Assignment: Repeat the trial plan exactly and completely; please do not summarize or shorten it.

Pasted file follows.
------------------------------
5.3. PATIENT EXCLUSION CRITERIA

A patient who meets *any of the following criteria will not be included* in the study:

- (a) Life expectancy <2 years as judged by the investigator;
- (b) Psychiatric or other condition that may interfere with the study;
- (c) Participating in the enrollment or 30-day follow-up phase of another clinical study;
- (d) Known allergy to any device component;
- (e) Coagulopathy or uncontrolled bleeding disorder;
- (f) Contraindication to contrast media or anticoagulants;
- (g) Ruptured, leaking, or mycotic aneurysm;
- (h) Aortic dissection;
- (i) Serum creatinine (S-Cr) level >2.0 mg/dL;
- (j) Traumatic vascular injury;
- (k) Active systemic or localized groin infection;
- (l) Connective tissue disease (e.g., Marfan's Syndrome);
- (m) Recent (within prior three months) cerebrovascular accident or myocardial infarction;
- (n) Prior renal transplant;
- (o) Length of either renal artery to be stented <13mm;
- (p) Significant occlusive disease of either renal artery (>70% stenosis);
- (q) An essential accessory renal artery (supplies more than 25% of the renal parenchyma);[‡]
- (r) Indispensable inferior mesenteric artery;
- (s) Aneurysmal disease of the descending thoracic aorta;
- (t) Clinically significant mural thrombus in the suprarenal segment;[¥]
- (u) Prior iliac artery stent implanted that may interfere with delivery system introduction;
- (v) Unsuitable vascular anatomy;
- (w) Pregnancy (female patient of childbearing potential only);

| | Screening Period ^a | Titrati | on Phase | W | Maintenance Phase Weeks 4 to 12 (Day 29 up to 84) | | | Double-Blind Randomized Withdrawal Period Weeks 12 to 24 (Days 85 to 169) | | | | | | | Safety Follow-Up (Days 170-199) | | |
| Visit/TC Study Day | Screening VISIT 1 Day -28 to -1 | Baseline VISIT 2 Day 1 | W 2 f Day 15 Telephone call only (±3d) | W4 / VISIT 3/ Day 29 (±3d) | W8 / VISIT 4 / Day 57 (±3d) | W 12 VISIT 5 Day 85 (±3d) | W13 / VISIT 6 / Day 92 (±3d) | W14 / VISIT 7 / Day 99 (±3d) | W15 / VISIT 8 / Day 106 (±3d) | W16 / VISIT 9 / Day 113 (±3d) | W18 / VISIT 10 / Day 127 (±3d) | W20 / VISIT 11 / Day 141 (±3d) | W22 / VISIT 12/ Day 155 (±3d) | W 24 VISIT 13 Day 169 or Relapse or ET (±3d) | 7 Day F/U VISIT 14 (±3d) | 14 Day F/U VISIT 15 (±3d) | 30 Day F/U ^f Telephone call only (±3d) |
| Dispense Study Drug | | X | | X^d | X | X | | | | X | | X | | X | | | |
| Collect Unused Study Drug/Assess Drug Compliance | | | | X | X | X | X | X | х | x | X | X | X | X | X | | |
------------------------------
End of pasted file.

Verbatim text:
5.3. PATIENT EXCLUSION CRITERIA

A patient who meets *any of the following criteria will not be included* in the study:

- (a) Life expectancy <2 years as judged by the investigator;
- (b) Psychiatric or other condition that may interfere with the study;
- (c) Participating in the enrollment or 30-day follow-up phase of another clinical study;
- (d) Known allergy to any device component;
- (e) Coagulopathy or uncontrolled bleeding disorder;
- (f) Contraindication to contrast media or anticoagulants;
- (g) Ruptured, leaking, or mycotic aneurysm;
- (h) Aortic dissection;
- (i) Serum creatinine (S-Cr) level >2.0 mg/dL;
- (j) Traumatic vascular injury;
- (k) Active systemic or localized groin infection;
- (l) Connective tissue disease (e.g., Marfan's Syndrome);
- (m) Recent (within prior three months) cerebrovascular accident or myocardial infarction;
- (n) Prior renal transplant;
- (o) Length of either renal artery to be stented <13mm;
- (p) Significant occlusive disease of either renal artery (>70% stenosis);
- (q) An essential accessory renal artery (supplies more than 25% of the renal parenchyma);[‡]
- (r) Indispensable inferior mesenteric artery;
- (s) Aneurysmal disease of the descending thoracic aorta;
- (t) Clinically significant mural thrombus in the suprarenal segment;[¥]
- (u) Prior iliac artery stent implanted that may interfere with delivery system introduction;
- (v) Unsuitable vascular anatomy;
- (w) Pregnancy (female patient of childbearing potential only);

| | Screening Period ^a | Titrati | on Phase | W | Maintenance Phase Weeks 4 to 12 (Day 29 up to 84) | | | Double-Blind Randomized Withdrawal Period Weeks 12 to 24 (Days 85 to 169) | | | | | | | Safety Follow-Up (Days 170-199) | | |
| Visit/TC Study Day | Screening VISIT 1 Day -28 to -1 | Baseline VISIT 2 Day 1 | W 2 f Day 15 Telephone call only (±3d) | W4 / VISIT 3/ Day 29 (±3d) | W8 / VISIT 4 / Day 57 (±3d) | W 12 VISIT 5 Day 85 (±3d) | W13 / VISIT 6 / Day 92 (±3d) | W14 / VISIT 7 / Day 99 (±3d) | W15 / VISIT 8 / Day 106 (±3d) | W16 / VISIT 9 / Day 113 (±3d) | W18 / VISIT 10 / Day 127 (±3d) | W20 / VISIT 11 / Day 141 (±3d) | W22 / VISIT 12/ Day 155 (±3d) | W 24 VISIT 13 Day 169 or Relapse or ET (±3d) | 7 Day F/U VISIT 14 (±3d) | 14 Day F/U VISIT 15 (±3d) | 30 Day F/U ^f Telephone call only (±3d) |
| Dispense Study Drug | | X | | X^d | X | X | | | | X | | X | | X | | | |
| Collect Unused Study Drug/Assess Drug Compliance | | | | X | X | X | X | X | х | x | X | X | X | X | X | | |